The hour has struck

Book o’clock has arrived at last!

I will probably make a more festive post later, but first, a meditation. There are special reasons why I chose to set the release date of Ryswyck to Memorial Day. Quite apart from the logistical convenience of launching my book on a, well, memorable date that dovetailed with my project schedule, the theme of bearing witness to the loss of comrades and loved ones in war is a significant thread in this story.

For those who have given “the last full measure of devotion,” the moment has already been folded and purled under the current of the river of time. But for us who bear witness, the moment demands ongoing recognition and respect. To lay down a token offering, to strike a light, to gather up prayers: these seemingly futile acts are the breath of our humanity. If we have forgotten to breathe, they revive us.

Among other things, I wanted to bear witness to the necessity of bearing witness. I wanted to show how indispensable each person is to both the waging of war and the making of peace. It’s no accident that the one character whose sacrifice provides the turning point in the darkest hour is the most ordinary person in the cast.

This and other sacrifices are irreparable losses. But they are not irredeemable gifts. I’ve excerpted a moment of bearing witness from a moment just after the midpoint of the novel, in which Douglas lights a prayer for a lost comrade.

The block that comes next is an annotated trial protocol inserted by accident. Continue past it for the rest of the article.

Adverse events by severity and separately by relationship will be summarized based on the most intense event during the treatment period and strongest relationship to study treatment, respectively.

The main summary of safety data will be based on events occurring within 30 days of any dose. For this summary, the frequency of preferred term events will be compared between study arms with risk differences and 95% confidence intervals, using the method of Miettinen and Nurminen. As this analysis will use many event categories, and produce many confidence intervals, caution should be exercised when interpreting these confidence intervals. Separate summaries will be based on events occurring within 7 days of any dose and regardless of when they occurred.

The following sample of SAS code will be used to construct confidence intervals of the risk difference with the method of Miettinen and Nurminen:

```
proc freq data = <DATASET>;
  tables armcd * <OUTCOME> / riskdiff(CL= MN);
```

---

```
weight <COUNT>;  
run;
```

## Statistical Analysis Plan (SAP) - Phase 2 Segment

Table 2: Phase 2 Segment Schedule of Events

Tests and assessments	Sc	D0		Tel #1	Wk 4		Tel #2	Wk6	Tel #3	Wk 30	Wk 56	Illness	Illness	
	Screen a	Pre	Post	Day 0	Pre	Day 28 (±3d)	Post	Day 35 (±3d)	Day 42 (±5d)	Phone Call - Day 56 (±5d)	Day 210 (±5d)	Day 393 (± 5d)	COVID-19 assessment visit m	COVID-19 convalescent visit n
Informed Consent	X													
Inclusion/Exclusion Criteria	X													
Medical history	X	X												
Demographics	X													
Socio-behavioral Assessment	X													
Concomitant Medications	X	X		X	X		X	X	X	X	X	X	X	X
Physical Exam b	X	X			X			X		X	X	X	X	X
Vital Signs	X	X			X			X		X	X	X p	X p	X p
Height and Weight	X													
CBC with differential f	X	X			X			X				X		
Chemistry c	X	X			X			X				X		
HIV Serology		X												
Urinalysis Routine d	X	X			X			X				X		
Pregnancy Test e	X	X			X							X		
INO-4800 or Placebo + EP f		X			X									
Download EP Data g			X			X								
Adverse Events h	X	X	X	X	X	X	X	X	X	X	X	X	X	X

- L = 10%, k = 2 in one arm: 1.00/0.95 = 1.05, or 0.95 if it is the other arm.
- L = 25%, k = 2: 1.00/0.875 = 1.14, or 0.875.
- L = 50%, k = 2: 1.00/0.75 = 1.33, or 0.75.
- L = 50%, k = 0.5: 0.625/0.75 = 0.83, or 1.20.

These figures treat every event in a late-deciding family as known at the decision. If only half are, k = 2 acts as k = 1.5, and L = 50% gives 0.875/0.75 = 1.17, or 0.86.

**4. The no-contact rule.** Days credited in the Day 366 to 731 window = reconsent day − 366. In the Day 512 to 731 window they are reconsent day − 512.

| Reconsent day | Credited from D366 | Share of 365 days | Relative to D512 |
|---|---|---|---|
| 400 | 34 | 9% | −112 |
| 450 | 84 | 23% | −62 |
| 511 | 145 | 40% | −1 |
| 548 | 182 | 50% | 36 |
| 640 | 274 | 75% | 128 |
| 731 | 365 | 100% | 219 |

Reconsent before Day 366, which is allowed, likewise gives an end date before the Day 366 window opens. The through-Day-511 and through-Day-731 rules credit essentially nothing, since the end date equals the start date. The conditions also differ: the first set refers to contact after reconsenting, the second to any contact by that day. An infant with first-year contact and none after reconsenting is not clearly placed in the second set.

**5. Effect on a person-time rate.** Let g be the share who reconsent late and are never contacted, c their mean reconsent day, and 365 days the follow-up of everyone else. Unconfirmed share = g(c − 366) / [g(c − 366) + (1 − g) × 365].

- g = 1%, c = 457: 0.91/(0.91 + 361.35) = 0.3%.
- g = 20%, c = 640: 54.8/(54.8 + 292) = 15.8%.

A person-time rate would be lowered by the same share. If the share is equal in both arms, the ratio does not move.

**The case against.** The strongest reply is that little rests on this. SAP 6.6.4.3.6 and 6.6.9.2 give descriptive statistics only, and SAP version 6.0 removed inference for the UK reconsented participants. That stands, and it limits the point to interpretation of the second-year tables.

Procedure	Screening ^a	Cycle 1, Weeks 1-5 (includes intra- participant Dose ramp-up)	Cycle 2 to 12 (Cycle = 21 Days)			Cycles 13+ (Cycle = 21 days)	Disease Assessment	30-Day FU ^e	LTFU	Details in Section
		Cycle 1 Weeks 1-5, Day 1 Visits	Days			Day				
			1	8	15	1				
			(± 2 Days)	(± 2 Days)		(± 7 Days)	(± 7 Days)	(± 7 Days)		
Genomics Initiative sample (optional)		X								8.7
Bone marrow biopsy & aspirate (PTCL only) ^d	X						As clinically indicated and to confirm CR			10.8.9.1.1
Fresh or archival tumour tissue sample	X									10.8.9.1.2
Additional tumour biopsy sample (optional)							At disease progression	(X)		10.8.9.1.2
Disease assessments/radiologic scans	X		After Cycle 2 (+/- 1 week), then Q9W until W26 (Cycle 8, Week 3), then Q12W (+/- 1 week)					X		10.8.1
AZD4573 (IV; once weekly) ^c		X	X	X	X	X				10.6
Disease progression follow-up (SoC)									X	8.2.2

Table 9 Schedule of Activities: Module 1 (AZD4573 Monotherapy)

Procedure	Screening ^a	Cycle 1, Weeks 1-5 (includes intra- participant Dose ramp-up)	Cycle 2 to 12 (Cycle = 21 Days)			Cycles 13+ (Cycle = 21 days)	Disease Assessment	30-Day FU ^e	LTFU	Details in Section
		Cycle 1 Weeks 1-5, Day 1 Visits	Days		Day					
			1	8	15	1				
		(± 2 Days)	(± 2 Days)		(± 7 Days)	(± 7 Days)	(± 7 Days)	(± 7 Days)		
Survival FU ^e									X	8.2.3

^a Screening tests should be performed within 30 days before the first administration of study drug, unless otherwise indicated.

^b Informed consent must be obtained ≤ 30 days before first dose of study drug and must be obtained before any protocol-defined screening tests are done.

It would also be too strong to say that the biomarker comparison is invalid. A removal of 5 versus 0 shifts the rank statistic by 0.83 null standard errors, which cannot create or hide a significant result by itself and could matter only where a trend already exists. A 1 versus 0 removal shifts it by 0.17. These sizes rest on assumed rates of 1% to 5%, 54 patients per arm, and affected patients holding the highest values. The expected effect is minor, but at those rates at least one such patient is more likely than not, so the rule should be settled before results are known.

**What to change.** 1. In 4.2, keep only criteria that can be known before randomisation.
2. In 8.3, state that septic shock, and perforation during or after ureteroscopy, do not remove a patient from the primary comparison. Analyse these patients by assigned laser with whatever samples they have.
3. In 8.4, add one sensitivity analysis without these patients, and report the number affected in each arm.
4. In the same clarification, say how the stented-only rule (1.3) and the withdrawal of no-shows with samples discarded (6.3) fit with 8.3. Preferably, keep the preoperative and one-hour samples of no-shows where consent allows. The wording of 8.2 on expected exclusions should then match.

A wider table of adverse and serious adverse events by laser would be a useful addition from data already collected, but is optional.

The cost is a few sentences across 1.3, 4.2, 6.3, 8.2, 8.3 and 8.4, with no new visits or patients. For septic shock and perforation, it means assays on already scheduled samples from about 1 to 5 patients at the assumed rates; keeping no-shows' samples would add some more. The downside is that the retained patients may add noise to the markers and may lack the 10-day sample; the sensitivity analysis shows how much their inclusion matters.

He’d promised Speir he would do this. Not that he knew what he was doing. His mother was no contemplative, and his siblings had scarcely had time to teach him anything but the rudiments of keeping a household light burning. All offerings are acceptable, said the sage. Douglas hoped that was true. There was a saying that paired with that: Only offerings are acceptable. That left out displays for others, gifts secretly intended to be temporary, and counters for negotiation, Douglas supposed. His hands were empty, even of the means to negotiate…

Douglas took his light to an empty cleft in the undressed rock. He tipped a few hot, clear drops onto the rock and the crusts of older prayers, and held his light in the cleft until it was anchored.

“He died as a soldier,” he said quietly to his flame. “But he wasn’t killed as a soldier. I’m bearing witness to that.” A crushing pressure, hardly an emotion, gripped him; he drew a breath against it.

“Their names are eternally spoken,” he finished. Then he bowed and left his offering of defiance before the burning lights.